Sian Beilock, Ph.D.

Sian Beilock Ph.D.


Exercise and the Brain: A Fit Body Leads To a Fit Mind

Exercise is good for the body AND mind

Posted Jan 26, 2011

Olga Kotelko is a 91-year-old Canadian Masters track athlete, with a world record-setting habit. Kotelko has been known to throw a javelin 20 feet farther than her nearest rival. And, at the World Masters Games in Sydney a few years back, Kotelko's 23.95 s 100 meter dash qualified her for the finals, not in her own age group, but in the 80-84 year-old bracket, among athletes almost ten years her junior.

As you might imagine, scientists have been quite interested in Olga because of the potential clues she may reveal about health and longevity. But, it's not just Olga that has caught researchers' attention. As the elderly become the fastest growing segment of the population, scientists are getting more and more savvy about turning to this group for hints about how to prolong an independent lifestyle. What they are discovering is that exercise not only has a profound impact on the body, but on the mind too.

Case in point, a few years ago, neuroscientists Stanley Colcombe and Arthur Kramer summarized the results from roughly two-dozen studies looking at the impact of exercise on the mental health of adults over the age of 55.

In the various studies the researchers looked at, people were randomly assigned to participate in either an exercise program or control group, the latter being comprised of relaxation training, weight lifting, or nothing at all. The exercise programs involved a wide variety of activities, ranging from walking to dancing to circuit training. Some were short (lasting only 15 min a session), others were long (up to an hour as session). Some programs lasted a month, while others were 6 months in duration. And, the men and women who participated came from a variety of backgrounds, education levels, and ages (55 to 70+). Despite these differences, however, one thing was constant across all the programs. Adults assigned to the exercise program consistently got their heart rates up a few times a week.

Both before and after the programs, the cardiovascular fitness levels AND cognitive fitness levels (i.e., thinking, reasoning, attention and memory abilities) of the folks who took part in the studies was measured.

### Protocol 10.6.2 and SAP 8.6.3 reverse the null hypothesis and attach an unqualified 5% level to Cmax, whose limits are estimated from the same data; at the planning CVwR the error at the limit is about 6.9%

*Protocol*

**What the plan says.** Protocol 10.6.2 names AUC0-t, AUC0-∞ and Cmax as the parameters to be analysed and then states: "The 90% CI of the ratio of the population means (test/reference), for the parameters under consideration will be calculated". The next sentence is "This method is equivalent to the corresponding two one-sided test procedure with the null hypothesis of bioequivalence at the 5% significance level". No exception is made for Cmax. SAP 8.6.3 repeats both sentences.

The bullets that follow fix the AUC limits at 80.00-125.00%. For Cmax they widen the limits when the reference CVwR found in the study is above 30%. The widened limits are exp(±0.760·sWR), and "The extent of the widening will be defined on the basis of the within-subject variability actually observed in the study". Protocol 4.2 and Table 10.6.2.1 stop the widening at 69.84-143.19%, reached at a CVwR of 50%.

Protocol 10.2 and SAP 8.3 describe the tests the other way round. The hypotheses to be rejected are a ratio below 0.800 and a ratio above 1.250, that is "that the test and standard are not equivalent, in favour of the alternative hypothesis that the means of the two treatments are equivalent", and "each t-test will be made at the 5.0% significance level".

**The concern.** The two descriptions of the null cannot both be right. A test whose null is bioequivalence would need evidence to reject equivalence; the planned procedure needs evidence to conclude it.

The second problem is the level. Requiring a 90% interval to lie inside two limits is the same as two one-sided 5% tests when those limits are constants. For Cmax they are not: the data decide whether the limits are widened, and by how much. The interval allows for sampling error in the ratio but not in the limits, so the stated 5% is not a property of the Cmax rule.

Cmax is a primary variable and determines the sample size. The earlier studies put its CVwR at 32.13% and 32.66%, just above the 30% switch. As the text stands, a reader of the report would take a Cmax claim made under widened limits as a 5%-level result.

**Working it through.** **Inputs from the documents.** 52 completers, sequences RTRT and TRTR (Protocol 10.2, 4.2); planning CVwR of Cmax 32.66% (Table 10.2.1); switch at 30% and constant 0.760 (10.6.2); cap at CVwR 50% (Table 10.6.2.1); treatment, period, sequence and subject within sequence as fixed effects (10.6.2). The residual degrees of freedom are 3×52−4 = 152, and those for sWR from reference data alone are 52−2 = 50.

When the results were tallied, the scientists observed something rather striking. Not only did people in the exercise group show markedly increased cardiovascular fitness compared to their control group counterparts, but these changes in body health were paralleled by changes in mental health too.

Before the programs, there were no differences in mental fitness between the older adults who got the exercise regimen and those that did not. After training, however, those older adults who exercised showed sharper memory skills, a greater ability to focus their attention, and more fluid thinking and reasoning abilities than those who didn't exercise. All of these cognitive functions are an important part of staving off dementia, being able to navigate your surroundings, and living an independent lifestyle in general.

Because keeping older adults physically active means that they stay sharper mentally, it doesn't take a large leap to realize that encouraging structured exercise regimens later in life may be one of the best ways to keep older adults independent longer. Recent estimates suggest that even a 10% reduction of hospital, nursing home, and home care costs associated with aging would have saved billions in the year 2010, a figure that grows to over $100 billion by the year 2020. Using exercise to keep older adults mentally fit means less burden on their families, the health care system, tax payers, you name it. Indeed, if the health care world made an exercise regimen a mandatory part of coverage - or at least gave big reductions in fees for those who participated - the savings could be as impressive as it would be to see Olga Kotelko run the 100 m on the track.

For more on the factors impacting our thinking and reasoning abilities, check out my new book Choke.

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Colcombe, S. & Kramer, A.F. (2003). Fitness effects on the cognitive function of older adults: A Meta-Analytic Study. Psychological Science, 14, 125-130.

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